Recently finished reading a magnificent historical novel. Not new. Philippa Gregory has been a favorite author of mine for a couple of decades. You may remember her most famous book, The Other Boleyn Girl, published some years ago. I thought that was a really great book. I’ve read other books by Gregory, but most recently I read The King’s Curse (The Plantagenet and Tudor Novels). The time period is the 1450s to 1541, mostly under the rule of King Henry VIII, the infamous womanizer and wife/Queen-killer. The man who cursed Rome (the Pope) – he wanted his first marriage annulled because Queen Catherine couldn’t produce a living male heir. And subsequently made himself the head of the church in England in order to do so. It was a Catholic country at the time. This story (it’s fiction, but woven with intricate historical detail) is from the voice of Margaret of York (a lady-in-waiting to Queen Catherine),  who was a Plantagenet in her own right (which is key to the later events in the book). Certainly I’ve read other novels over the years that dealt with Henry VIII, but not with this much breadth of info. What a wicked, sinful man he was. And did I say tyrant. Wow.  I could hardly put it down, through its nearly 600 pages. In the author’s notes at the end, she shares relatively recent medical info that suggests Henry probably suffered from a rare problem, Kell positive blood type, which can cause miscarriages, stillbirths and infant deaths IF the mother has the more common Kell negative blood type. And that in his later years, he may have had McLeod syndrome, a disease only found in Kell positive individuals. Around the age of 40 it causes physical degeneration and personality changes resulting in paranoia, depression and irrational behavior. All of those King Henry VIII had in spades. If you read the book, you might read the author’s notes (at the end) before reading the book. If you like historical fiction (I love any book about English history) you’ll just love this one. It’s interesting, though, as I think about the many books I’ve read covering this era in English history, that each book presented its hero/heroine as the most innocent and worthy individual vying for the crown of England. I remember thinking Anne Boleyn was dealt with so badly during her life (and certainly her beheading), and yet reading this book, I completely reversed my opinion. Anne Boleyn was called a wh–e by most people during the years she shared Henry’s bed. The “curse” from the title pertains to Henry’s inability or the curse on the Tudors, that caused him to fail in producing a male heir. In any case, none of Henry’s wives should have died for it – likely it was all Henry’s fault anyway. Just read this one, okay?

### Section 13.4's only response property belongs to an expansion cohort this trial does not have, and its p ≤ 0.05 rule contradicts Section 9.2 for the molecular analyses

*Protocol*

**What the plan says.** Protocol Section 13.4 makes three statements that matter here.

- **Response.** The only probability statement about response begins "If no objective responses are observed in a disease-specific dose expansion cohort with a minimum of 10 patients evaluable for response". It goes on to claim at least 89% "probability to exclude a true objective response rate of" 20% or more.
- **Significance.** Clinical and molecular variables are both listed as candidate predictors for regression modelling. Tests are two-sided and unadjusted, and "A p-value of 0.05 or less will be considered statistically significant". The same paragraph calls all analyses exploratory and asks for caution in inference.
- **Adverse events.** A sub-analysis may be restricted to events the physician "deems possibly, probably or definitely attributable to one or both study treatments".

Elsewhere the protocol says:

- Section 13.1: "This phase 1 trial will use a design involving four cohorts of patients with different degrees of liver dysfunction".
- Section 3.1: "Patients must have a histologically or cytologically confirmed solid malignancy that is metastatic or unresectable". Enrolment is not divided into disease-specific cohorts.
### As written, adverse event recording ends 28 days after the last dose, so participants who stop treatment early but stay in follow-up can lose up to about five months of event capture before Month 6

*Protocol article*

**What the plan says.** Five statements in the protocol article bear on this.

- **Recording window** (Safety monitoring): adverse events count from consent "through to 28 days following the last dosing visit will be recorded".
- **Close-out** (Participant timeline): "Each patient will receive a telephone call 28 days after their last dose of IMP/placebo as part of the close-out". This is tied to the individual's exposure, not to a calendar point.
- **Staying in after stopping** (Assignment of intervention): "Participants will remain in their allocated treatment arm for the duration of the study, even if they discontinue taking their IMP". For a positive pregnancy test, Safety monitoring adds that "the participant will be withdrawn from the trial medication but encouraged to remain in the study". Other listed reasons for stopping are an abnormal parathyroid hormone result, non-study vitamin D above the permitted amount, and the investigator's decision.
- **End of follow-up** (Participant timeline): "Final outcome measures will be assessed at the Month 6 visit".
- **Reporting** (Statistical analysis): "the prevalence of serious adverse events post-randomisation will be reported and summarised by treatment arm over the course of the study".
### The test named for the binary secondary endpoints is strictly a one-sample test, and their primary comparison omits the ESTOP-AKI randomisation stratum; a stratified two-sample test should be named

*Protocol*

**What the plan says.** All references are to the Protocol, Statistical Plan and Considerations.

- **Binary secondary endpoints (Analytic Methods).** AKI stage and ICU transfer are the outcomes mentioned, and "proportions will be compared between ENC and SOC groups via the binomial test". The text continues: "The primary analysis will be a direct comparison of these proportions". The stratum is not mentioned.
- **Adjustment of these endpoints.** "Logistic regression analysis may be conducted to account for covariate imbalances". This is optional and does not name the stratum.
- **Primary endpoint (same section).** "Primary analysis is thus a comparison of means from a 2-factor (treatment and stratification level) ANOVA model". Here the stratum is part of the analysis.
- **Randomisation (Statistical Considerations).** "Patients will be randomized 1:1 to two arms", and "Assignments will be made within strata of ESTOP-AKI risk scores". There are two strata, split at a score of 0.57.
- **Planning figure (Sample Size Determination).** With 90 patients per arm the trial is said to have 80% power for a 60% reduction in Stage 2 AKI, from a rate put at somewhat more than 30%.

Also recently read News of the World: A Novel by Paulette Jiles. One of my book-reading friends said this is one of the best books she’s ever read in her life. That kind of praise required me to read it and I just LOVED it. It’s about an old man (a widower), who was a former military captain, during the 1800s, who goes from town to town to read out loud the current news of the world (yes, there WAS such a free-lance job.) Newspapers didn’t make it to small towns back then. By chance he’s asked to take a 10-year old girl to East Texas to reunite with relatives. The child had been captured by an Indian tribe as a baby (her family was killed in the raid), raised by the Kiowa and as was often the case of such children, she wants nothing to do with leaving. So the “hero” in this story has his hands full. And yet, they learn to trust each other on the journey. Reaching the destination, there are lots of complications (of course!). This book is truly a wonderful read – I didn’t want it to end. The author has a gift of description and the severe dangers and difficulties of an old (wild) west horse and wagon journey. The relationship is tender. Now I’ve got to investigate the author’s other books, of which there are many. Just read this one first!